June 19, 2020

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Vending machines are so widely used in Japan that they can be found on nearly every street corner. In other countries this may seem excessive, but given the wide variety of products offered by Japanese vending machines, it makes perfect sense to have so many. While American vending machines are typically limited to cold drinks and packaged snacks like chips and candy, Japanese vending machines contain a large variety of products including non-food items.

Shibuya scramble crossing in Tokyo at night

In his article for Business Insider, Harrison Jacobs explains that high population density is responsible for the popularity of vending machines in Japan. Purchases can be made faster at vending machines than convenience stores, and the machines take up less space in Japan’s already-crowded cities. Jacobs also explains that such widespread use of vending machines is possible in Japan because of the country’s low crime rate and heavy reliance on cash. Japanese vending machines offer busy individuals access to hot drinks and meals, as well as other necessities, in a very quick and convenient way. There are no lines or need for human interaction, making for an easy transaction that allows people to save time while getting what they need. Here are some of our favorite Japanese vending machines.

Japanese drink vending machine
Hot Drinks

In Japan, rather than waiting in line at a coffee shop, you can pick up a hot drink in seconds from a vending machine. Many vending machines in Japan offer both hot and cold drinks, so you have more choices than what America’s typical soda-filled machines offer. This is a great option when you’re in a hurry, which most of us are when we need some caffeine. Hot drink vending machines are also especially wonderful during the colder months so you can warm up during your walk with a nice hot tea or coffee.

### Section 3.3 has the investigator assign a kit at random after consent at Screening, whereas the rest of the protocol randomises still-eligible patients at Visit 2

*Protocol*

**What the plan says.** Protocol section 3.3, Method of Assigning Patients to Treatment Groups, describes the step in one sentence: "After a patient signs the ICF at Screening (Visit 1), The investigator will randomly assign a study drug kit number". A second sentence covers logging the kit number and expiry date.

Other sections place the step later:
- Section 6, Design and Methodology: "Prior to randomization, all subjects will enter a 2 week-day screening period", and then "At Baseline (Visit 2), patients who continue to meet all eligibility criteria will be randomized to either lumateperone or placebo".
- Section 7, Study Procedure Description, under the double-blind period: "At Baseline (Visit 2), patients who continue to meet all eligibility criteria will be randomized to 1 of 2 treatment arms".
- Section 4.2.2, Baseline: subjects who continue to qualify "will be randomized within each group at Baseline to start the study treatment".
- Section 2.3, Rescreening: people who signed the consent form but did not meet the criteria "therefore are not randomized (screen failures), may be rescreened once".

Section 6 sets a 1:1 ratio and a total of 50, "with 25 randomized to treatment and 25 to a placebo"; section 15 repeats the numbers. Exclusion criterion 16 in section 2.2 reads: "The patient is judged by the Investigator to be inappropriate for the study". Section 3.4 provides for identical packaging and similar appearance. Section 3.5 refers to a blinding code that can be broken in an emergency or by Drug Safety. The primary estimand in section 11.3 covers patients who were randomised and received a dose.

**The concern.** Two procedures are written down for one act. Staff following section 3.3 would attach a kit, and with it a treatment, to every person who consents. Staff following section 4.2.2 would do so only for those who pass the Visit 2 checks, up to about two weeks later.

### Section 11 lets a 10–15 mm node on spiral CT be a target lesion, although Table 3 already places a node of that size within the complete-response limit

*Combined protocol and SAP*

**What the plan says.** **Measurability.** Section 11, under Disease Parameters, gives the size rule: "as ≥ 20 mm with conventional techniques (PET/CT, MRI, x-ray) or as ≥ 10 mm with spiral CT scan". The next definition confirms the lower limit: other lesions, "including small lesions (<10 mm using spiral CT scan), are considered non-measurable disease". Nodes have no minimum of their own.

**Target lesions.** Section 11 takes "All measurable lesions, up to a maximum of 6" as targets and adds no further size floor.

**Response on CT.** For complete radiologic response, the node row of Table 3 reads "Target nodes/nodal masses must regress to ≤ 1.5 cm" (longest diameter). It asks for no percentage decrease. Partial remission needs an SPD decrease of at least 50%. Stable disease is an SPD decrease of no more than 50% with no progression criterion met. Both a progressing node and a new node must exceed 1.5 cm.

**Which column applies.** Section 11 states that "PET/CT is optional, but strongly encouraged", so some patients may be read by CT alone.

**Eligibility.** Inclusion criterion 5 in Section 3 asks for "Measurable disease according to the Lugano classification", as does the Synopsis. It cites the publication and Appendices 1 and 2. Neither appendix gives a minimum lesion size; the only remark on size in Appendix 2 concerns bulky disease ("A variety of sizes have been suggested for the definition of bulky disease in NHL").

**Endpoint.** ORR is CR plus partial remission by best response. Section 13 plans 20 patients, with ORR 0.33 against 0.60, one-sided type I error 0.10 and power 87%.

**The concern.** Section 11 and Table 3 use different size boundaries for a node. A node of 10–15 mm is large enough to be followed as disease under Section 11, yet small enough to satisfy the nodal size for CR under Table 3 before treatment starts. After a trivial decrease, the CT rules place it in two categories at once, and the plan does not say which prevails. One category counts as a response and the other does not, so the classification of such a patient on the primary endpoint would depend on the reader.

Umbrellas

Imagine that it suddenly begins to rain on your walk to work and you’ve forgotten your umbrella. Well if you’re in Japan, this setback doesn’t have to ruin your day due to the availability of umbrellas in vending machines. Given the uncertainty of weather, umbrellas seem like such an obvious item to sell in vending machines. You can quickly buy an umbrella from a machine and go on your way while staying dry.

mask vending machine
Face Masks

Face masks are not a new addition to Japanese vending machines—they have been available to purchase at vending machines in Japan for many years, and for good reason. In Japan, it is considered polite to wear a face mask when one is sick in order to prevent the spread of germs. This courtesy is not reserved for serious illnesses only, but is expected for anything from a mild cold to a cough. Face masks are also widely available in Japanese vending machines due to the seasonal air quality issues that Japan faces. Recently, Japanese vending machines have also begun selling cooled face masks to make them more comfortable to wear as the summer heat approaches.

Shrimp tempura over rice and curry on the side
Rice

Rice is a staple in most Japanese households, and this explains why rice vending machines are so popular in Japan. People can avoid a trip to the grocery store and quickly pick up a sack of rice from vending machine, making it easy to stay stocked up on rice. Some vending machines also sell cooked rice accompanied with curry for a fast and filling meal. Unlike grocery stores and restaurants, these machines are open 24/7 and don’t require waiting in line.

You deserve authentic Japanese Treats

Instant Ramen

Instant ramen vending machines fulfill the same need as cooked rice vending machines in Japan—delivering a hot meal with the press of a button. Sometimes you just really want the comfort of a bowl of ramen, and in Japan, you can get this on the go. Instant ramen is so easy to prepare that it makes a lot of sense to offer it in vending machines. Once you select your flavor, you place the cup under a hot water dispenser on the machine, and your hot cup of ramen is ready to enjoy.

Courtney Thompson
Courtney Thompson

Courtney is a writer and editor with a bachelor's degree in English literature. When she's not writing, she enjoys cooking and going to concerts.